Our job, as therapists, is to try and identify the issue and help to ease or break that pain cycle. Pain doesn’t have to be due to the things you see or know about, like arthritis. It can be something equally insidious which you just don’t notice as your dog has been putting up with it for so long.  We know that 4 in 5 senior dogs suffer with arthritis, but that leaves the younger dogs and other seniors who could be suffering from some other painful condition which can be helped by physical therapy.  Let's not forget them.

Handsome Spaniel Lord Nelson, for example, was likely kept crated or in a single room for a while before he was rehomed. He even had to be taught how to walk in the outdoors as his legs were so underused. When his new Dads were alerted to the hunched shape of his spine they started therapy with us. 

Working with the carer and the dog, we felt our way through all his physical issues helping to put them right again.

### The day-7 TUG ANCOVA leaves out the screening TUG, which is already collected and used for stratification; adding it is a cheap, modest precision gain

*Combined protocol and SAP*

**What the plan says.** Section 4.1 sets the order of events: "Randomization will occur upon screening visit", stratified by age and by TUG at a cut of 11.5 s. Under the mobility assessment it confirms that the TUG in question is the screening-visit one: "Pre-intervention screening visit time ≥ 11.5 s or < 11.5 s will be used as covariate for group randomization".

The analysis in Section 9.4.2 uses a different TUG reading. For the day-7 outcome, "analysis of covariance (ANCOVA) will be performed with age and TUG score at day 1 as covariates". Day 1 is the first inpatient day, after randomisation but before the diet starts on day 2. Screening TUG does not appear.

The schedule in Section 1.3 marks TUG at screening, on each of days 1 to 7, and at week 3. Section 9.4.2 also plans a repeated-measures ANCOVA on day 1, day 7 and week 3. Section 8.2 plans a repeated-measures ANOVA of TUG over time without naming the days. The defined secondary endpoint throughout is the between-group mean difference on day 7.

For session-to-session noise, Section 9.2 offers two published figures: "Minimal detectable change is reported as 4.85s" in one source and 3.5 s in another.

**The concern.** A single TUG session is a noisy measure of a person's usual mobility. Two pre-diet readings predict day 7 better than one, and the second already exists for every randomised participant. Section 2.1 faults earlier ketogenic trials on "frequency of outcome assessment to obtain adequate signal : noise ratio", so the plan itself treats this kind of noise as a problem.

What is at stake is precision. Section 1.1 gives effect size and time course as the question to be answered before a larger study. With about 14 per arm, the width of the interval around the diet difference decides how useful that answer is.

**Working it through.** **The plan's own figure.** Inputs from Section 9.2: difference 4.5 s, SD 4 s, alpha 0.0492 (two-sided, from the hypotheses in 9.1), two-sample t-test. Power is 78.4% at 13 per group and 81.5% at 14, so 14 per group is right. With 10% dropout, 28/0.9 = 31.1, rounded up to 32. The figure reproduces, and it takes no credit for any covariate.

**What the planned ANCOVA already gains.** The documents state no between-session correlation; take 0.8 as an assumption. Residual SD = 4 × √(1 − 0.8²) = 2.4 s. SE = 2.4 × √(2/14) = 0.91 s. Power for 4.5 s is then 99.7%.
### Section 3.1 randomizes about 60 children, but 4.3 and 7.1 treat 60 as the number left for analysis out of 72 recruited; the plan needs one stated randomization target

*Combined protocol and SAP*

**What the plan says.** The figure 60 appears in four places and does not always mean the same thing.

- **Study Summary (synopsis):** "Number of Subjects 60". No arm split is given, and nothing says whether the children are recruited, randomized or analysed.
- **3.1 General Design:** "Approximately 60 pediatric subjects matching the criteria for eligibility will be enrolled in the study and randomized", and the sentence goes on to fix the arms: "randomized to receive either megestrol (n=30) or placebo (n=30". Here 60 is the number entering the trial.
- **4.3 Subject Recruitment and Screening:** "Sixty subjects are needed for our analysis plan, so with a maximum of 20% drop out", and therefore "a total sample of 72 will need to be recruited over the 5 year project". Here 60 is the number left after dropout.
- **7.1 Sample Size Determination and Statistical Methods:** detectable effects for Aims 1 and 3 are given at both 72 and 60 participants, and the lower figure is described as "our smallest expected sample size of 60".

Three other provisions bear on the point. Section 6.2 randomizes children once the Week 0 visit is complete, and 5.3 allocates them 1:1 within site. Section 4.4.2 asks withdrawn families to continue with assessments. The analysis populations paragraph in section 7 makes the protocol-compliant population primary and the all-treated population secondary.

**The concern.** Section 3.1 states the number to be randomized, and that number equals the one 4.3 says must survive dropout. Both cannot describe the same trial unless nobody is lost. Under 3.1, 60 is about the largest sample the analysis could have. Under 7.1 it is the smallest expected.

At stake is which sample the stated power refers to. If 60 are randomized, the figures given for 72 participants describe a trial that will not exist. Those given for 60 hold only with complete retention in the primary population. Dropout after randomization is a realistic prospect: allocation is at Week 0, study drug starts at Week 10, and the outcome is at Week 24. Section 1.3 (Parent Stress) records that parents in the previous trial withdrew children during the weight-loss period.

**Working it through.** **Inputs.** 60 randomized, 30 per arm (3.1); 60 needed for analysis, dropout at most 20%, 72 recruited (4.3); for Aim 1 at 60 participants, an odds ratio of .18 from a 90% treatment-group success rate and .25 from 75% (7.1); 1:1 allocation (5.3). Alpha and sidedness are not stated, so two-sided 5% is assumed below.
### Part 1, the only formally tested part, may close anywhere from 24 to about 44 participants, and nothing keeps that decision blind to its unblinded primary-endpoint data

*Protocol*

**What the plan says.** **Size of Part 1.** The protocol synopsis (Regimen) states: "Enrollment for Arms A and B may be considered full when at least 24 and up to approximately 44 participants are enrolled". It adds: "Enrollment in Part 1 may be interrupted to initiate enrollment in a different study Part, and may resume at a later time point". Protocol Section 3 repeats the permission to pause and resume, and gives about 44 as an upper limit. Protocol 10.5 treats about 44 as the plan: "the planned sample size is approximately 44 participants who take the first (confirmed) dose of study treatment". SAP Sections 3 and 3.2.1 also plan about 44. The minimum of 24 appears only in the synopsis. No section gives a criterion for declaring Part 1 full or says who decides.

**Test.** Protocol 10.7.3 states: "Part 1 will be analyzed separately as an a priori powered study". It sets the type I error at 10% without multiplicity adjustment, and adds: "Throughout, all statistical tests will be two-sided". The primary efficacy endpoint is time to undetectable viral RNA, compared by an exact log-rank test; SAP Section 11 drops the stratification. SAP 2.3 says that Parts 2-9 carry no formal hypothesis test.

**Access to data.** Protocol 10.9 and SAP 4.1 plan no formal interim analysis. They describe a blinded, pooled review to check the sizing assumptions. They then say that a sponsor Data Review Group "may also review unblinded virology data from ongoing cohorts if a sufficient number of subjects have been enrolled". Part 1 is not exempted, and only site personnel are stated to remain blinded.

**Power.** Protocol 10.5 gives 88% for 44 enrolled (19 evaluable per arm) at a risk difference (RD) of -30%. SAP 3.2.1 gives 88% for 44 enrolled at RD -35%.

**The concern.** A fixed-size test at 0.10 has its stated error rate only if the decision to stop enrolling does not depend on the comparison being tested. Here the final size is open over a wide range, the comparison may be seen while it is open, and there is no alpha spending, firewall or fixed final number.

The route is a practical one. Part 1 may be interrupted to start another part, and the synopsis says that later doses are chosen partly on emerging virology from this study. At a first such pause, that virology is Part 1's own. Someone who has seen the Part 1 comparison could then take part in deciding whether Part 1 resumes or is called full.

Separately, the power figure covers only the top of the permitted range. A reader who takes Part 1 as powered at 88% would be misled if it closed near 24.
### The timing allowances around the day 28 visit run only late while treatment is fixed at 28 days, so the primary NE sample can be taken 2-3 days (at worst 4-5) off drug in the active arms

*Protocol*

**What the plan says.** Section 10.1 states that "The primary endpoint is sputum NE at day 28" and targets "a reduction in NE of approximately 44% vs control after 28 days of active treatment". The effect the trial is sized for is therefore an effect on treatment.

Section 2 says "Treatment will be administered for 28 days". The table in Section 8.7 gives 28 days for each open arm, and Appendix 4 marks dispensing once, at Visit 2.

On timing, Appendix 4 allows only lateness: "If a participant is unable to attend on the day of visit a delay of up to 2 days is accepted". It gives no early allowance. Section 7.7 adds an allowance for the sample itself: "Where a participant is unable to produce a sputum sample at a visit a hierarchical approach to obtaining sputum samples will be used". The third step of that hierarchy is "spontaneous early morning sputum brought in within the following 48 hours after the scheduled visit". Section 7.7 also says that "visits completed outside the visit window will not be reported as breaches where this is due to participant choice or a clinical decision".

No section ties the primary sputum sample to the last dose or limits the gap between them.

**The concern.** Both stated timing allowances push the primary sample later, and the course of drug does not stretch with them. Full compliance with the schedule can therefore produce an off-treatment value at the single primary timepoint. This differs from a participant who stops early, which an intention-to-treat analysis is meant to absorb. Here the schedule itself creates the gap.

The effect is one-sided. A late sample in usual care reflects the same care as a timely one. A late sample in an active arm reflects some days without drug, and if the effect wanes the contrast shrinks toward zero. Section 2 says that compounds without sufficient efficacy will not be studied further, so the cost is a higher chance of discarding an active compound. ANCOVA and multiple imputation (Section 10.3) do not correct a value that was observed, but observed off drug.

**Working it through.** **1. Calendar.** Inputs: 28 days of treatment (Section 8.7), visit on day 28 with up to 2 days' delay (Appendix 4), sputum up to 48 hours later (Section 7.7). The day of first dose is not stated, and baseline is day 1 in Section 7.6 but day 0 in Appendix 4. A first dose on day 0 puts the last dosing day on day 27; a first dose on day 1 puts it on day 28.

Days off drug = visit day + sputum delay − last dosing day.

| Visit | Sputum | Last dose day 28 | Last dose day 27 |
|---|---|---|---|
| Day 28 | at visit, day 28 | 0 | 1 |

Recently I was chatting to Lord Nelson’s Dad and he wrote “In fact we were just saying that Nelson seems a lot happier/cheekier (depending on if you are on the receiving end of his never- ending demand/stubbornness) since you started working on him. Only thing we could think of is he probably always had a (low level) pain with his spine/legs, though he just put up with it. Now this is gone, he's a happier boy (and we have two trouble makers!)” 

Feedback like that means the world. With the new eyes that his Dads have regarding his mobility, gait and physicality, and maintenance therapy visits from us, they will have to put up with him being a happy healthy family member, an-all round trouble-making demanding stubborn boy. Lord Nelson, meanwhile, won’t have to put up with living with his discomfort. 
And as a P.S. I was reminded by his Dad of the all important poo details - he always had to lean on a tree to do his business but now he can squat like all self respecting Spaniel boys. How long did Lord Nelson have to put up with that? Clearly he knew it wasn’t right, but he had to put up with it. No more PoohGate for Lord Nelson.

Monday, 26 February 2018

Multifaceted therapy for dogs

Meet Laura – or “Hugo’s in lurve”